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Consumer Linux? Just ask my 90 year old father, says Red Hat CEO

But there's a point here struggling to be heard

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Who drives Red Hat's product strategy? The CEO? What about the CEO's 90 year old father? Well, he certainly seems to have an input.

When The Register quizzed him on the consumer market yesterday, Matthew Szulik waxed suddenly passionate: "We know painfully well what happens when my 90 year old father reads about Red Hat Linux, buys a copy and tries to install it." Inexperienced people who buy Linux on the assumption that it will just work and handle all their hardware in the same way as a Windows machine does can often have a jolting experience, the consequences being heavy support costs for the company, and in all likelihood a not very satisfied customer at the end of it.

Naturally we cut to the chase. Hang on, we said, this is really, your 90 year old father you're talking about here, right? Not some kind of hypothetical, virtual father for the sake of argument? Szulik confirmed that it was indeed his very own 90 year old father he was talking about, adding that he was a stockholder too. Which quite clearly must have added to the level of pain inflicted by the incident.

Industry execs seem to have a habit of citing their relatives in a market research context, perhaps suggesting that they trust their paid-for market research just about as much as we do. You'd think, for example, Steve Ballmer's relations had suffered enough already, but no, he hauls them out as examples regularly. But there's more to Szulik's case than his father, other Red Hat stockholders will be relieved to learn.

In order to deal with this market, he says, there's still "a lot of work to be done on behalf of Linux. The worst thing you could do is go out into the consumer market with a me-too product that has to compete on price." Which is fair enough, and Red Hat has already provided an answer in that it is not going to address this market in the foreseeable future.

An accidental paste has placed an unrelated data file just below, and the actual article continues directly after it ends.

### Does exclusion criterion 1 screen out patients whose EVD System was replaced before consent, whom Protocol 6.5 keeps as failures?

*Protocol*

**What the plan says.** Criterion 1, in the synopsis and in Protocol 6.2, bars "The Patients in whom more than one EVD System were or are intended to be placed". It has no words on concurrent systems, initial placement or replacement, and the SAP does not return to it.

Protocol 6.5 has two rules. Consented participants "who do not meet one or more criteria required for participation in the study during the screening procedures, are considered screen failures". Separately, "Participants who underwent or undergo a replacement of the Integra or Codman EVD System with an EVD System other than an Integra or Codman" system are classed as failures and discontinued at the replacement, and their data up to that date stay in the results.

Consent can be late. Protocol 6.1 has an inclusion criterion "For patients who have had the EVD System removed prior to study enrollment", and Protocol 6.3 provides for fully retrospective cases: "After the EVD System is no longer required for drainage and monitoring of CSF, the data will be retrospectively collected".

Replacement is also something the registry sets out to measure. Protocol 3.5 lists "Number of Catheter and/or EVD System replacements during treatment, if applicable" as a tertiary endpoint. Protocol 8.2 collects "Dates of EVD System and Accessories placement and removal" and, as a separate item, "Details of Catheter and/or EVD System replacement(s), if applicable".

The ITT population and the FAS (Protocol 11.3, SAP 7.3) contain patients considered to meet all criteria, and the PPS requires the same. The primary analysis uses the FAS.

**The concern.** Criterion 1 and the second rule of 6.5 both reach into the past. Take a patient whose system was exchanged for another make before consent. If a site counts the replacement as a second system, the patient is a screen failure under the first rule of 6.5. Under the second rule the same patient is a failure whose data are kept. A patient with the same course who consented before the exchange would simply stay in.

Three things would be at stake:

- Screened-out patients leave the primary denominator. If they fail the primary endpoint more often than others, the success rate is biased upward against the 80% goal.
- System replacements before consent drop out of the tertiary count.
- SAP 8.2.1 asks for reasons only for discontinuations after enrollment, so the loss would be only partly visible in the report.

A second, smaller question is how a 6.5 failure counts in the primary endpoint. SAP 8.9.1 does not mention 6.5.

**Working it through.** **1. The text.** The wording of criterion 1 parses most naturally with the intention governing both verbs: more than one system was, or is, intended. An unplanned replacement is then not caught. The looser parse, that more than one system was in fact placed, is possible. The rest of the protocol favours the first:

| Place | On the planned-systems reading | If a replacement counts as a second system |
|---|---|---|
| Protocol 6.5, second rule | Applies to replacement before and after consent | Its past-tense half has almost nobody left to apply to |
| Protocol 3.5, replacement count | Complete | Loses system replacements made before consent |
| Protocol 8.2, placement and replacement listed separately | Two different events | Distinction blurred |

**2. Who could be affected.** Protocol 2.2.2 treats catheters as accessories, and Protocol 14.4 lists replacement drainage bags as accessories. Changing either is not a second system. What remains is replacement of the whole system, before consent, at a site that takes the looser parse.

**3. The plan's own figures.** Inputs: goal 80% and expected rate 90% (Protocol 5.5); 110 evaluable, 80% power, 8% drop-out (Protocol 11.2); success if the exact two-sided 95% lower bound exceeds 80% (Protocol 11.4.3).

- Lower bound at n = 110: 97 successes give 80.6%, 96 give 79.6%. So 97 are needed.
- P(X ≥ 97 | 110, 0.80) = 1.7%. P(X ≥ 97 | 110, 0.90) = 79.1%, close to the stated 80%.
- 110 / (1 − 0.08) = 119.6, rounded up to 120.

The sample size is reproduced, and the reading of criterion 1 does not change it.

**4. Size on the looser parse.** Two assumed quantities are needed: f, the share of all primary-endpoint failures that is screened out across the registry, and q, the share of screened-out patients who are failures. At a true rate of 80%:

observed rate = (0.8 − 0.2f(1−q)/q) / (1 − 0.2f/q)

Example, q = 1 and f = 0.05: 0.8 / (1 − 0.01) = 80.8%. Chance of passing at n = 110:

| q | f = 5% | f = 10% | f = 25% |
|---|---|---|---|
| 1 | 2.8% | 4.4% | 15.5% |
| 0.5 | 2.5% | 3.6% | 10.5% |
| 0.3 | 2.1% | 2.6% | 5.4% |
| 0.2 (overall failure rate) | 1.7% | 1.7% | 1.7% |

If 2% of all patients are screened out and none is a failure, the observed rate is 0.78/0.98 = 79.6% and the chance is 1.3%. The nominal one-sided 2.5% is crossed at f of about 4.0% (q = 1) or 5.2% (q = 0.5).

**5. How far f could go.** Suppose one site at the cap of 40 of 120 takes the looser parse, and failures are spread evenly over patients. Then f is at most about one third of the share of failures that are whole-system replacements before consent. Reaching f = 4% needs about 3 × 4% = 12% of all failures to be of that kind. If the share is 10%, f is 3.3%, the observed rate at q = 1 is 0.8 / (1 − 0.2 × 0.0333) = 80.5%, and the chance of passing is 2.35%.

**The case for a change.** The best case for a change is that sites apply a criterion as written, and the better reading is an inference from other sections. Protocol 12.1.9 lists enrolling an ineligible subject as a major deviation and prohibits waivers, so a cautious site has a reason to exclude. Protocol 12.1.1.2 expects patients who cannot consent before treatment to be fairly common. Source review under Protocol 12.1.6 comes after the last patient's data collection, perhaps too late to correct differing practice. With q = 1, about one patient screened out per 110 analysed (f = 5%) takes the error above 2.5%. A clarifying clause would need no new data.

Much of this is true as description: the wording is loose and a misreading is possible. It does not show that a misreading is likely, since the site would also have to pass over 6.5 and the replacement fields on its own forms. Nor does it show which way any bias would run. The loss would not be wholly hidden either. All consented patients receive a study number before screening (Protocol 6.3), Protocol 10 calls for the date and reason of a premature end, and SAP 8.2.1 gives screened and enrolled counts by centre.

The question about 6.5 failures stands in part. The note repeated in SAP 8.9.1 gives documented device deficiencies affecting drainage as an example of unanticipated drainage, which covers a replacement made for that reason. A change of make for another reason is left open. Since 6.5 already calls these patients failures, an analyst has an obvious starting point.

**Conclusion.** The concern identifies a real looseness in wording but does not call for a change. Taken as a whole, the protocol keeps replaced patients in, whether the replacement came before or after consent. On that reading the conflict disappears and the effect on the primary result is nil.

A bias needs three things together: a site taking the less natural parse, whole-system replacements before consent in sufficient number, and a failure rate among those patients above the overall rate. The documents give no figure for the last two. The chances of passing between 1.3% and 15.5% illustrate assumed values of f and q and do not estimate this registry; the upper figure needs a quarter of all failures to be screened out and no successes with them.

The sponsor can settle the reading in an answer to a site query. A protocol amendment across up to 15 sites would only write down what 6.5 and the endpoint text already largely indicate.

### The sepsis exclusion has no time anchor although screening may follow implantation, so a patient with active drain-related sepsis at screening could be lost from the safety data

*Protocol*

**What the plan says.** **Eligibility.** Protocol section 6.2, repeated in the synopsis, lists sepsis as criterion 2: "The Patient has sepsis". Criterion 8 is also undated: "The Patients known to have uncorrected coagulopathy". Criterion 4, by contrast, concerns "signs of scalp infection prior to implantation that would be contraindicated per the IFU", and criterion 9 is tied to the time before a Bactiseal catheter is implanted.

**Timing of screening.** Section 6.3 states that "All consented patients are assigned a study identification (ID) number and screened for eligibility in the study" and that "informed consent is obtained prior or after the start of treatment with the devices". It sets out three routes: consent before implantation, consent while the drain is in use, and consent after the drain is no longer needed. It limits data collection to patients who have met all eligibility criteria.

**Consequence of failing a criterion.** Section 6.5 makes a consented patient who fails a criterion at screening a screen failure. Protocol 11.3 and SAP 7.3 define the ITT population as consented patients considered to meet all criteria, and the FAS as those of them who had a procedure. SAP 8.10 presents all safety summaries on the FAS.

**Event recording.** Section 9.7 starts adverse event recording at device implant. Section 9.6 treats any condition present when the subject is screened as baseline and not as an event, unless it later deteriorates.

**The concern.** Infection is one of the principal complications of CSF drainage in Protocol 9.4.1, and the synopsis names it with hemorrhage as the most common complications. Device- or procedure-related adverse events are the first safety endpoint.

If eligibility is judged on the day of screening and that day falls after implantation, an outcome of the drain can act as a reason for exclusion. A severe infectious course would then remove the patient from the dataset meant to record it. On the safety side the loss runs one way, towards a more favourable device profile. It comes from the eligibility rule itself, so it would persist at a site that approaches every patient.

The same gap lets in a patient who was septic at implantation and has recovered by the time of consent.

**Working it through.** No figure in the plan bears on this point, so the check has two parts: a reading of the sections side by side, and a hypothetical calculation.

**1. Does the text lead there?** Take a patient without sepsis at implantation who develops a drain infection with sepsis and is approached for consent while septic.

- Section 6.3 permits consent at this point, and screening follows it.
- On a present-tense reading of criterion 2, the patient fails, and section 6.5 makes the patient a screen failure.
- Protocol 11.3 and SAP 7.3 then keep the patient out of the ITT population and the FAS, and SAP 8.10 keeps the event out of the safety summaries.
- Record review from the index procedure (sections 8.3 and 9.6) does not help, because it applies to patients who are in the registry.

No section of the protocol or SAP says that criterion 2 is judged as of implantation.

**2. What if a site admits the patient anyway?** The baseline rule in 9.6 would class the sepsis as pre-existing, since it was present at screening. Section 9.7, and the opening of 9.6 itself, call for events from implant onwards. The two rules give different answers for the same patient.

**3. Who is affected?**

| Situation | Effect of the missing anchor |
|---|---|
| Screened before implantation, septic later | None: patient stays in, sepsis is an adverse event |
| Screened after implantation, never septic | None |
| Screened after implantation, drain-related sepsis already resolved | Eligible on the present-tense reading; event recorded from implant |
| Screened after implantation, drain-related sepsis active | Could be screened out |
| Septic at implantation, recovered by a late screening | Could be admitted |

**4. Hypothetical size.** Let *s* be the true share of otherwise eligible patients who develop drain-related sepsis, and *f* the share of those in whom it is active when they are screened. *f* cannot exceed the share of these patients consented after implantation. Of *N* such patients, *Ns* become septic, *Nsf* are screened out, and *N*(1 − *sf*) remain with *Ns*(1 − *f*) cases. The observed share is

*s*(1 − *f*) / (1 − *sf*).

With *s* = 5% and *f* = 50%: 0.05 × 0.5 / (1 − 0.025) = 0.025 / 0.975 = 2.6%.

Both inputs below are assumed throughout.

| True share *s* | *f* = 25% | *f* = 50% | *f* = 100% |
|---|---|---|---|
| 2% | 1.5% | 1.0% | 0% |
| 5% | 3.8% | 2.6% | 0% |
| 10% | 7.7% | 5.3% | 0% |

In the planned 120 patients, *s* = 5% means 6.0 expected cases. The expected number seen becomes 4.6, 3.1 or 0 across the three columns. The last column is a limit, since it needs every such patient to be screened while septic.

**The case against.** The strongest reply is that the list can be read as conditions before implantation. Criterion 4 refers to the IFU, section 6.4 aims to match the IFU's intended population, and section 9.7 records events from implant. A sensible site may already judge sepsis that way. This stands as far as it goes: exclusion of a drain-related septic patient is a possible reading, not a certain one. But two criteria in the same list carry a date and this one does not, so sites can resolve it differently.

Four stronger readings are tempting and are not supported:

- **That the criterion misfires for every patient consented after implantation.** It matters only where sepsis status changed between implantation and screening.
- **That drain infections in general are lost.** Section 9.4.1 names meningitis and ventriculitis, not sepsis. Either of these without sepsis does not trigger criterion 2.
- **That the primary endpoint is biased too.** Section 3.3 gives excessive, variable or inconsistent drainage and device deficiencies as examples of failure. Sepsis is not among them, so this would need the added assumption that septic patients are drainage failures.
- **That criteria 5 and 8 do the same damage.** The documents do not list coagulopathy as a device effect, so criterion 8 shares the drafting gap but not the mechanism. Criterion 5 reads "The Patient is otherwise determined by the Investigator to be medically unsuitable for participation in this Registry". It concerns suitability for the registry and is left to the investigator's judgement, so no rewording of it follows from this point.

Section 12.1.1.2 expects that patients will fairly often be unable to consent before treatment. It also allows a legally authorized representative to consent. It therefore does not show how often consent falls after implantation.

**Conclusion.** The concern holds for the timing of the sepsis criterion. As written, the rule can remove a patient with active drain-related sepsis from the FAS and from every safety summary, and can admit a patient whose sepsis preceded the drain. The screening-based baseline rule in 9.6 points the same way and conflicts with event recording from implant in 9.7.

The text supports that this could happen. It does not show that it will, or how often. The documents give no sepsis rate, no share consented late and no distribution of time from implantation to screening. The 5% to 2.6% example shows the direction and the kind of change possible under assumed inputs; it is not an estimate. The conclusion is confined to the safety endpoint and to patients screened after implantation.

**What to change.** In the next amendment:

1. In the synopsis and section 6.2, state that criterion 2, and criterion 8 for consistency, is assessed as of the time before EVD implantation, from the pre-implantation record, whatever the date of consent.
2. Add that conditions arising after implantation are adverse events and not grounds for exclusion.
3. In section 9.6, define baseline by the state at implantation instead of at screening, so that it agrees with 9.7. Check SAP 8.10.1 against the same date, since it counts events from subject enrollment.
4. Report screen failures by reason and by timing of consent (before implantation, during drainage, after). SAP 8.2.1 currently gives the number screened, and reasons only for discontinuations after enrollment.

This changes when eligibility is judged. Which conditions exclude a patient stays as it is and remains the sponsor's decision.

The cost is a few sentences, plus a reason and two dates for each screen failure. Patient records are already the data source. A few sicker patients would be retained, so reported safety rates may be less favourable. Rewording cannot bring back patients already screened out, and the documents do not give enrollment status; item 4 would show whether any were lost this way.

Szulik does not however spell out why Red Hat isn't addressing it, and the fact that Red Hat isn't addressing it doesn't mean that there isn't a market. Red Hat isn't going there because it doesn't see it as a rational place to put its limited resources, which is a fair business decision, but not the only possible business decision. If people (it'll have to be your father, Matthew, mine's busy) go into stores and buy Linux, then clearly there's demand. If they're unhappy afterwards, then the demand is not being properly fulfilled, so the other possible product development decision you could take away is that you should work to fulfill it.

Which is harder, more expensive and riskier, but although it's not a valid ROI-led route for Red Hat to take, it's surely bad for Linux in general if nobody takes it, or if nobody but Michael Robertson of Lindows takes it. What are you going to do, leave the franchise to Windows, forever? Or are you just 'waiting until Linux is mature enough'? Well get real, targets move, and if you don't put resources into hitting them now, they'll be even further away in five years time and you'll still be waiting.

But it's the choice Red Hat has made. The company is going for business, and if it's broader-based leadership you want you'll have to look elsewhere. As we suggested earlier today, there's a vacancy.

The natural, cheap-shot 'have you stopped beating your wife yet' question for Szulik was: 'You're saying all these people who go down to the store looking for an alternative should buy Windows?' So we asked it, largely for the personal entertainment value of watching him desperately swimming for the shore. We certainly didn't intend to use it to construct an entirely unfair hit-magnet Linux-screamer story. Some people, however, are not so particular. Plus they steal other people's questions - watch it, kid.

No matter, they could have been writing the real story, which is here. ®

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